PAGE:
From a social and economic standpoint, the burden of pneumococcal illness in adults is significant. This study compared the cost-effectiveness of the 13-valent pneumococcal conjugate vaccine (PCV13) with “no vaccination” and immunisation with the 23-valent pneumococcal polysaccharide vaccine for the prevention of invasive pneumococcal illness and pneumococcal pneumonia in adults (PPSV23). A Markov model was utilised to simulate three strategies: no vaccination, full PPSV23 vaccination, and full PCV13 vaccination. The model considered the age, risk profile, vaccination status, type of immunisation, and time since vaccination distributions in the population. A societal viewpoint was taken into account, as well as a lifelong horizon. PPSV23 and PCV13 efficacy were calibrated using a variety of data sources and assumptions. The 2013 diagnosis-related group (DRG) database for National Health Service (NHS) hospitals and expert opinion were used to calculate inpatient prices; NHS official tariffs were the primary source for unitary charges. PCV13 had ICURs of €17,746/QALY vs “no vaccination” and €13,146/QALY versus PPSV23 immunisation, respectively.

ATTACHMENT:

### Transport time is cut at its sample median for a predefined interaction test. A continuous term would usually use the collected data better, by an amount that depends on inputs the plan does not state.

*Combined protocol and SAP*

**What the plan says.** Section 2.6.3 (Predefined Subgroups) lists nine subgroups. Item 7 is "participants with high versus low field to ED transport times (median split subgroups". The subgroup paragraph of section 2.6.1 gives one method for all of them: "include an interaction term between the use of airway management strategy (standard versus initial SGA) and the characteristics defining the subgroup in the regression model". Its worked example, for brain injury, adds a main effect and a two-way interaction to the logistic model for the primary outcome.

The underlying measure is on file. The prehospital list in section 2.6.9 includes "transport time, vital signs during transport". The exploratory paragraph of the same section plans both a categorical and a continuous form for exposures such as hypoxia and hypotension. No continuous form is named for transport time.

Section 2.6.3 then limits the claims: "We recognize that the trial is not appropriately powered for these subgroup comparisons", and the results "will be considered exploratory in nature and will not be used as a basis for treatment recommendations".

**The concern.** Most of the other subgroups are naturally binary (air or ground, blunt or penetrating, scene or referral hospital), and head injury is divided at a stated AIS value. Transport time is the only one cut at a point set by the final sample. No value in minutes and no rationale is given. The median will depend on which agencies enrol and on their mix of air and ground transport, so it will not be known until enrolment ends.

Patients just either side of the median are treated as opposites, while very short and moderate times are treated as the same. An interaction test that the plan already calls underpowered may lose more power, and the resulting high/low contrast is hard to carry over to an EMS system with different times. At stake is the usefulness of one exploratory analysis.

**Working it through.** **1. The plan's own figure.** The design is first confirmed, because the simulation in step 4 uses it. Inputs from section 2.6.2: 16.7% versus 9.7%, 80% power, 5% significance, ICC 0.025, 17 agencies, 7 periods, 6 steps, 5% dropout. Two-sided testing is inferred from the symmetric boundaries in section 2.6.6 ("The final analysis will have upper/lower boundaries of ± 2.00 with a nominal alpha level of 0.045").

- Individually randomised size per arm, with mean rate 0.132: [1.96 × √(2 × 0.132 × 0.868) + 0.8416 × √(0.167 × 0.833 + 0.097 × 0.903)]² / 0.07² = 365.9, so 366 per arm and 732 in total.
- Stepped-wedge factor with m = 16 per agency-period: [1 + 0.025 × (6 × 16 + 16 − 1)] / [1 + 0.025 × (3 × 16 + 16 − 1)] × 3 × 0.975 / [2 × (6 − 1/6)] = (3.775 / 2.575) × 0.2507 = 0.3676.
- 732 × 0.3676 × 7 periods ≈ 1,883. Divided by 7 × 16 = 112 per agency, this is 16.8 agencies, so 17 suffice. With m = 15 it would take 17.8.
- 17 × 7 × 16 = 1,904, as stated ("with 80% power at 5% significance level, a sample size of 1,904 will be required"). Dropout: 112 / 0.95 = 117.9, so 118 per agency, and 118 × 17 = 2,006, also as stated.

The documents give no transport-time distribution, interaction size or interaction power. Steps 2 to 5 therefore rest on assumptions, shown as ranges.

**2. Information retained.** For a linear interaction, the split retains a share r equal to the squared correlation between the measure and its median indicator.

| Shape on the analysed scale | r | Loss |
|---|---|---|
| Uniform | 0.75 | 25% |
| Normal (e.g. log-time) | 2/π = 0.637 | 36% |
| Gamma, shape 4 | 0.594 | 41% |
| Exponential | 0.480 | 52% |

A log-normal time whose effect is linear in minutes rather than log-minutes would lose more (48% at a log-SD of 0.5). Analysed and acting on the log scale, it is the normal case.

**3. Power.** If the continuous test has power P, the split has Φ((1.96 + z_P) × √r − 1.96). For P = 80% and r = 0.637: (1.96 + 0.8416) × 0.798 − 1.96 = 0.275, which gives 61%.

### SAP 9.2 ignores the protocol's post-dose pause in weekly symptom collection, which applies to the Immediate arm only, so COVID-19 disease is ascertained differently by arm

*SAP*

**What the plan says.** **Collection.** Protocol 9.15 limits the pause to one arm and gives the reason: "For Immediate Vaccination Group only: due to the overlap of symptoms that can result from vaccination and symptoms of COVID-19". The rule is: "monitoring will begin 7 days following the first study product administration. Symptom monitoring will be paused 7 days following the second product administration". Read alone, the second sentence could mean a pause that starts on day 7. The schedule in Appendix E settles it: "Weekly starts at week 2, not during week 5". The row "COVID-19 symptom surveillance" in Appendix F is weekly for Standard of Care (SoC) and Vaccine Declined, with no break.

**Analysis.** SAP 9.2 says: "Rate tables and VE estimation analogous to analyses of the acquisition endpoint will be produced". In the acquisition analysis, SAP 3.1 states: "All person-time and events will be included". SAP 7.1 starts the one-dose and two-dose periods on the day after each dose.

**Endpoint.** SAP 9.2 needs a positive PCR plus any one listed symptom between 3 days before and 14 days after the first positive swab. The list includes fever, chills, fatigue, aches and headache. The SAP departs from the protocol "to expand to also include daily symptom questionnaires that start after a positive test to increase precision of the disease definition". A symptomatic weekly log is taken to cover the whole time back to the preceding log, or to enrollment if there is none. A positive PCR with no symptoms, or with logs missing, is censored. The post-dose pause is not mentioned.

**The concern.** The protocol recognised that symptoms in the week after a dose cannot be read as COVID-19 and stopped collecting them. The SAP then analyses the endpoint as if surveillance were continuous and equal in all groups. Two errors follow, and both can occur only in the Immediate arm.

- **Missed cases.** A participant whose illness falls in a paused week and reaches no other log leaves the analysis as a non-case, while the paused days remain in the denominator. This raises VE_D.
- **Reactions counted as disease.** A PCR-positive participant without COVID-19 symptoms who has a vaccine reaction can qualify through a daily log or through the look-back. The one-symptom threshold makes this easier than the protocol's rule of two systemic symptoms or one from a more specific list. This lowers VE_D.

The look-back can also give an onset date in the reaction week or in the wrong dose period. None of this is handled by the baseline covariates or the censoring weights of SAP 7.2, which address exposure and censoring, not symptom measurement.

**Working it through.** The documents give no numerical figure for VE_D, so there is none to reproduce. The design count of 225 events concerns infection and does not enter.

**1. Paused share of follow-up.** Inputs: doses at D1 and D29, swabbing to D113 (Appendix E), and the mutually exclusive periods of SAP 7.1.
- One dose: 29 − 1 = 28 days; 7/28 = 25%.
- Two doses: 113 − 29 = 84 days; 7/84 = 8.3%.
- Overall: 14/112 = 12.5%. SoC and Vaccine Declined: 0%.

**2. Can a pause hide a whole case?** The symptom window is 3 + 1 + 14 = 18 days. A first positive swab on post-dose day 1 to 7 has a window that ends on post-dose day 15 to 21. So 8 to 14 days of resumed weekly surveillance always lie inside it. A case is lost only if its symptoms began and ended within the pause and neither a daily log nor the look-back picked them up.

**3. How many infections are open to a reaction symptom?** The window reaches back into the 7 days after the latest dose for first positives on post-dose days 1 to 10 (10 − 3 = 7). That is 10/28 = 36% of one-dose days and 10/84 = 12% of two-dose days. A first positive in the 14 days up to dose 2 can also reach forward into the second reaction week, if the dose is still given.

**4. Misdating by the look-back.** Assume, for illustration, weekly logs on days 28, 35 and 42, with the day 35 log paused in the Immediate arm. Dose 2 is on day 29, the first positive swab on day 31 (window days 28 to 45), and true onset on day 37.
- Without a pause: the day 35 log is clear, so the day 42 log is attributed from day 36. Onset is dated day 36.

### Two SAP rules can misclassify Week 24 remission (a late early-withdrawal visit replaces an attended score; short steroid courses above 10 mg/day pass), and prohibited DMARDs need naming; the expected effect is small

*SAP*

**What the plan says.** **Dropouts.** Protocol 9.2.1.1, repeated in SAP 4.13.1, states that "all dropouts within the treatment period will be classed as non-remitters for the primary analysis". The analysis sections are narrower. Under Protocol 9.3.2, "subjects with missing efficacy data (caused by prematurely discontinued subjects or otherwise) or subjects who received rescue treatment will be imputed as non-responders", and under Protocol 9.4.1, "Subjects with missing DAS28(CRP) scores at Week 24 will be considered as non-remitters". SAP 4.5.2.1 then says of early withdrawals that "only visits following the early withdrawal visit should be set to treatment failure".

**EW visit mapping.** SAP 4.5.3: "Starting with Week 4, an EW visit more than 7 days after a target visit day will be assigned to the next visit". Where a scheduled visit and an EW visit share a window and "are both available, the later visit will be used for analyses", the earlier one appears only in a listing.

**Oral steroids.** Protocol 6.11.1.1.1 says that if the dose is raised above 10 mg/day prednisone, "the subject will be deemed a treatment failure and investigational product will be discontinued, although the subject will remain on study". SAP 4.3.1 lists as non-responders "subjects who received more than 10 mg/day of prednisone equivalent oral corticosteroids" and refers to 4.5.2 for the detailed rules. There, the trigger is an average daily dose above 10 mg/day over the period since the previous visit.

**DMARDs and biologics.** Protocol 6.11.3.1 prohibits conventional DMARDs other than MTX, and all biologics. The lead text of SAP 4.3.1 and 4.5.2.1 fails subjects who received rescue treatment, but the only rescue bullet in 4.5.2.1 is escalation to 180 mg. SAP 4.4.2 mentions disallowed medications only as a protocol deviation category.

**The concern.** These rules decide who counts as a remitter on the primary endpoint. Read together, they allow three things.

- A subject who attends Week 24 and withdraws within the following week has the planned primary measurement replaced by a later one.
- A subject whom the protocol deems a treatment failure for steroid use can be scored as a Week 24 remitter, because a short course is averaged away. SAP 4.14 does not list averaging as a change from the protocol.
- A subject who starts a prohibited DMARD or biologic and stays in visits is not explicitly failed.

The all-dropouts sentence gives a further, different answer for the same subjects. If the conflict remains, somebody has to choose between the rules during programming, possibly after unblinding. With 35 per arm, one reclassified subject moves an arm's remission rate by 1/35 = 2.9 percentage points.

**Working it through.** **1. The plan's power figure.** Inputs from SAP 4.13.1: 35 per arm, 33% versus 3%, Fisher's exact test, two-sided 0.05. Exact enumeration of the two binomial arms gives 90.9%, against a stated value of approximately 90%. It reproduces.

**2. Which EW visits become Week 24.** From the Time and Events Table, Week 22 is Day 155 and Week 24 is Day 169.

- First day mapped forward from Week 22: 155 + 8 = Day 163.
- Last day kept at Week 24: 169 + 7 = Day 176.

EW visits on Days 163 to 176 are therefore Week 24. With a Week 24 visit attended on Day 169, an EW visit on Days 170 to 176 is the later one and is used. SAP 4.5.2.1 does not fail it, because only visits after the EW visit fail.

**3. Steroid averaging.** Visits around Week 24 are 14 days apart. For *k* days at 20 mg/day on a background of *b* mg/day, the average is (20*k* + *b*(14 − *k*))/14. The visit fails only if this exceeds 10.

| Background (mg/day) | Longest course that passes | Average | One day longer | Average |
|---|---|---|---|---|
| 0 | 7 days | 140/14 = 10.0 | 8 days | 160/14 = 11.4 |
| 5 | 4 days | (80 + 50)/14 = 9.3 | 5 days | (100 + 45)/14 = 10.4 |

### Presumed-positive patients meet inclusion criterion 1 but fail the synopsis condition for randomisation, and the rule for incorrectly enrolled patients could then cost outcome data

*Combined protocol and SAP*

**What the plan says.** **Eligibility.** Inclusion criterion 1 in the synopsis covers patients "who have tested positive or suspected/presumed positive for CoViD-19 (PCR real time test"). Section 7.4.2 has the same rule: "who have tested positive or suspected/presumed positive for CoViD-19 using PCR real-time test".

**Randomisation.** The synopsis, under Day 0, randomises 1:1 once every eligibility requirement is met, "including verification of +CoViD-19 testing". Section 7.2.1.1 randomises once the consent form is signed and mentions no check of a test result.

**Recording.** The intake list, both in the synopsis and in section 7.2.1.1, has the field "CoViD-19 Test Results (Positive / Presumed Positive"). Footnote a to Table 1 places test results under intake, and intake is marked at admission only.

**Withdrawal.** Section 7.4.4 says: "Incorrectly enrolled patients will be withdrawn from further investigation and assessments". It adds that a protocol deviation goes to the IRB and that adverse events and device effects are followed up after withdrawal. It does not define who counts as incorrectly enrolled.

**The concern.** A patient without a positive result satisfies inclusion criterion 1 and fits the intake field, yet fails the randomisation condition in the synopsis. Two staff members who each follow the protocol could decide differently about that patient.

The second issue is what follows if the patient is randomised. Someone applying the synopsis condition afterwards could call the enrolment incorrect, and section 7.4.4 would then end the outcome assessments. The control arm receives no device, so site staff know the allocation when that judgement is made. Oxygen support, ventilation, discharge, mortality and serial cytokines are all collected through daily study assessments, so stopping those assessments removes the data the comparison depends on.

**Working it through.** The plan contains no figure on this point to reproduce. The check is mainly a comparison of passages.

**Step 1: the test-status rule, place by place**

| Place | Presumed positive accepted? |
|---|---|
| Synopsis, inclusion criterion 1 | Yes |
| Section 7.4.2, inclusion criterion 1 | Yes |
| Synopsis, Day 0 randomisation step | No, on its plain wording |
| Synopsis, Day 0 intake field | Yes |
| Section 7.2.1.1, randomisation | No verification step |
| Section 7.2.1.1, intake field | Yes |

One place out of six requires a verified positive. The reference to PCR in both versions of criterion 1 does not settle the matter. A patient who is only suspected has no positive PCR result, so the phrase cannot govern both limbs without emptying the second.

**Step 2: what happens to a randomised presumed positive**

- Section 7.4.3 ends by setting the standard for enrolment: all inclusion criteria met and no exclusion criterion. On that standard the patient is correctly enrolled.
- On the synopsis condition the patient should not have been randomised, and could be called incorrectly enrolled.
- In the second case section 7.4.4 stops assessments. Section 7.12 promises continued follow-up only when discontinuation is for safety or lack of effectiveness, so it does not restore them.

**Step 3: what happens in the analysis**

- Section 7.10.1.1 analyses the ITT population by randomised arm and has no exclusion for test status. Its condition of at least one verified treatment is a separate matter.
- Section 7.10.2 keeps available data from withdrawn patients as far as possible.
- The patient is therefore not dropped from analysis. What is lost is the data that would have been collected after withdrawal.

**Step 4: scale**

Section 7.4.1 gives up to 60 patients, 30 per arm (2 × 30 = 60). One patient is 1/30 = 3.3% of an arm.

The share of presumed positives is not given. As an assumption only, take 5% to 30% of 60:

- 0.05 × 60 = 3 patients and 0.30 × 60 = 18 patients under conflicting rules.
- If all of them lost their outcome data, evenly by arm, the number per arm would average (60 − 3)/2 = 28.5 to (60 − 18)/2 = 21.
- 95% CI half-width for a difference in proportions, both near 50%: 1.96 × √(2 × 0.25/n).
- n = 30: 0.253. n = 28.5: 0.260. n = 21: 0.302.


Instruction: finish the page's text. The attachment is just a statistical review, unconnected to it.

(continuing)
In univariate sensitivity analysis, all ratios were less than a €20,000 threshold, with the exception of the scenario in which PCV13 efficacy was half. In all techniques, 94 percent of simulations had cost-effectiveness ratios less than €20,000/QALY, according to a probabilistic sensitivity analysis. PCV13 was discovered to be a cost-effective approach for preventing pneumococcal illness in adults in Portugal.